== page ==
Sept. 28 (Bloomberg) -- The European Commission responded to a letter from German Finance Minister Wolfgang Schaeuble and his French counterpart Pierre Moscovici urging action on a financial-transaction tax by reiterating that nine countries must submit formal requests for the plan to move forward.
In June, European Union finance ministers cleared the way for a smaller group of countries to proceed after it became clear there would not be unanimous support for an agreement among all 27 countries in the bloc.
“Even if implemented among a more limited group of member states, this tax offers real benefits,” EU Tax Commissioner Algirdas Semeta said today in an e-mailed statement. “We’d urge the other interested member states to now submit their requests as quickly as they can.”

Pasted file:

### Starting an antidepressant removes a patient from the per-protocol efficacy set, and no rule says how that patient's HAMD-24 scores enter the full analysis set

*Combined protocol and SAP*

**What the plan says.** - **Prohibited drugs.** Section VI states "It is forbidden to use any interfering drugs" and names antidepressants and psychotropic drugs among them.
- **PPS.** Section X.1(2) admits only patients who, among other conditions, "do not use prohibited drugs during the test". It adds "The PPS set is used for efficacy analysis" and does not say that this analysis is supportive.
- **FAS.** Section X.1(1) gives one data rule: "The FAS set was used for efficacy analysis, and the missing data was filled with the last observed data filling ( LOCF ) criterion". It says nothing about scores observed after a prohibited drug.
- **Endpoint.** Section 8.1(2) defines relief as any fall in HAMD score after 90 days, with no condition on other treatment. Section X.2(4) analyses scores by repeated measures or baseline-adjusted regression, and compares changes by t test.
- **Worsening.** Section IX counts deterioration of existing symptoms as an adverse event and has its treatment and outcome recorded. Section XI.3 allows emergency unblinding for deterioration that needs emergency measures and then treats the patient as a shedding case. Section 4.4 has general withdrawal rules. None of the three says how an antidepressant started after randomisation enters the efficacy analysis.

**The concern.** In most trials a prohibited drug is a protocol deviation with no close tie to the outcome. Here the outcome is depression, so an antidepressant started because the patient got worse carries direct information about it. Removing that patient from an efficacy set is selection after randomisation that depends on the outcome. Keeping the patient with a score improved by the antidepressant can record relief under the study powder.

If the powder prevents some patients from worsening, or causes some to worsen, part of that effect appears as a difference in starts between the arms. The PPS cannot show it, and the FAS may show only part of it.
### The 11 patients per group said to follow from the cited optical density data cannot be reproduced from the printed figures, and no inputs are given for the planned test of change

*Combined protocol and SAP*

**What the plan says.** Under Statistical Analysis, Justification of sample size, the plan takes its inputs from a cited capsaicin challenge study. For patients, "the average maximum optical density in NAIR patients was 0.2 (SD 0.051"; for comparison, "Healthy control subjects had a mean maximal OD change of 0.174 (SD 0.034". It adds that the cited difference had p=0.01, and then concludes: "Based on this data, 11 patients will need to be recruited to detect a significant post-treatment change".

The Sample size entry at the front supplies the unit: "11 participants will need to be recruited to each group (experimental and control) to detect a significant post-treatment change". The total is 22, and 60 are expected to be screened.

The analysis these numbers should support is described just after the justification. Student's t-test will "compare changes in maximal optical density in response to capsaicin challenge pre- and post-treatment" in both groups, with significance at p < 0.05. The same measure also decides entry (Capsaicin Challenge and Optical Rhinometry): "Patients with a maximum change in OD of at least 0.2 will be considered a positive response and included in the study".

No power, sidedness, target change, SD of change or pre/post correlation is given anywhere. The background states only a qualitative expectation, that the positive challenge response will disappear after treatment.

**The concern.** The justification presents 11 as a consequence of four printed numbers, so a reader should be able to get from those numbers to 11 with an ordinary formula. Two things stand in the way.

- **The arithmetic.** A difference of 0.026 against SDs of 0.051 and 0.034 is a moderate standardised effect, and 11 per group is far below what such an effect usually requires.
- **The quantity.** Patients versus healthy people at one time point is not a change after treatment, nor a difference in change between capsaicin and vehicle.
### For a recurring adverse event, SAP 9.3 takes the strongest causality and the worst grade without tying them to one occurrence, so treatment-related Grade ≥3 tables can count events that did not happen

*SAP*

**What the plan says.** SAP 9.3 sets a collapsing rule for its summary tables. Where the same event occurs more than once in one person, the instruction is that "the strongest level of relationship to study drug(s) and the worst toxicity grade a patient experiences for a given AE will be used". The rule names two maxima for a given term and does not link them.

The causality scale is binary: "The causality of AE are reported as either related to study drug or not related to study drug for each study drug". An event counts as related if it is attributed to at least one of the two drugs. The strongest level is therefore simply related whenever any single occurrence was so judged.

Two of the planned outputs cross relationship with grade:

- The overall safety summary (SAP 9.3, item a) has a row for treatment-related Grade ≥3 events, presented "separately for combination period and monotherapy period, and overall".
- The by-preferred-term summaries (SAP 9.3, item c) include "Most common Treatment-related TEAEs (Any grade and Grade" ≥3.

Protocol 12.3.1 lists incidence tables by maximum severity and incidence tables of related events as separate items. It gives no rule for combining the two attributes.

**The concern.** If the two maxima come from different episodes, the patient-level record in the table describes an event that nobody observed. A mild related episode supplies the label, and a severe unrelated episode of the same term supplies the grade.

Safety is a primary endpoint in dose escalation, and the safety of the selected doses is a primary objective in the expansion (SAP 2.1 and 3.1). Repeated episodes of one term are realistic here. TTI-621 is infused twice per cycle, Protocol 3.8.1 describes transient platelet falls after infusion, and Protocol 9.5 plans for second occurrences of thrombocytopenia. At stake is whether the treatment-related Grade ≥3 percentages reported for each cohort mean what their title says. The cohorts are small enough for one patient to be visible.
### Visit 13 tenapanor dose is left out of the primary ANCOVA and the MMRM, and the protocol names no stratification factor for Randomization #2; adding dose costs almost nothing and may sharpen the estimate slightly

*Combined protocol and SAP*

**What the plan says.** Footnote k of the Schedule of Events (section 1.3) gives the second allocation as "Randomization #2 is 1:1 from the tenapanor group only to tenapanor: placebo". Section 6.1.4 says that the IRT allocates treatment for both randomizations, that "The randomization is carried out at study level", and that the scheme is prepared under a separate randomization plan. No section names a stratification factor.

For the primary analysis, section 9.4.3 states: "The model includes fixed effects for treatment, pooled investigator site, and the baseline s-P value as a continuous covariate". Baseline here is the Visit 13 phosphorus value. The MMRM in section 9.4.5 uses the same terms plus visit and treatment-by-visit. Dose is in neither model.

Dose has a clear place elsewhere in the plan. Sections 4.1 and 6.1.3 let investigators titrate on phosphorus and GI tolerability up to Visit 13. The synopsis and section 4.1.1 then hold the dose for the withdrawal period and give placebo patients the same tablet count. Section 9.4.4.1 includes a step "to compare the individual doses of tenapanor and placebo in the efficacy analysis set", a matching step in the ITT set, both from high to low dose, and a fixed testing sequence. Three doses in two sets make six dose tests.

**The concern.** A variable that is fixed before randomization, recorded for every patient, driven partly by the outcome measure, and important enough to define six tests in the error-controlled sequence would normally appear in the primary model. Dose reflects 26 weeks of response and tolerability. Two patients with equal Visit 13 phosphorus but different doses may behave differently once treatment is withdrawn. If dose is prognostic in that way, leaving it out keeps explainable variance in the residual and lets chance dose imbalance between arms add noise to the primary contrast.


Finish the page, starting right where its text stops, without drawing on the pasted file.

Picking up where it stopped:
Schaeuble and Moscovici today wrote the EU urging a push to design a tax under “enhanced cooperation” procedures. They also called on other nations to support the measure. Seven more states must submit requests.
“With this joint move, Germany and France are demonstrating the necessity of an integrated European approach to the taxation of financial markets and to combatting the effects of the financial crisis,” the German Finance Ministry said in a statement.
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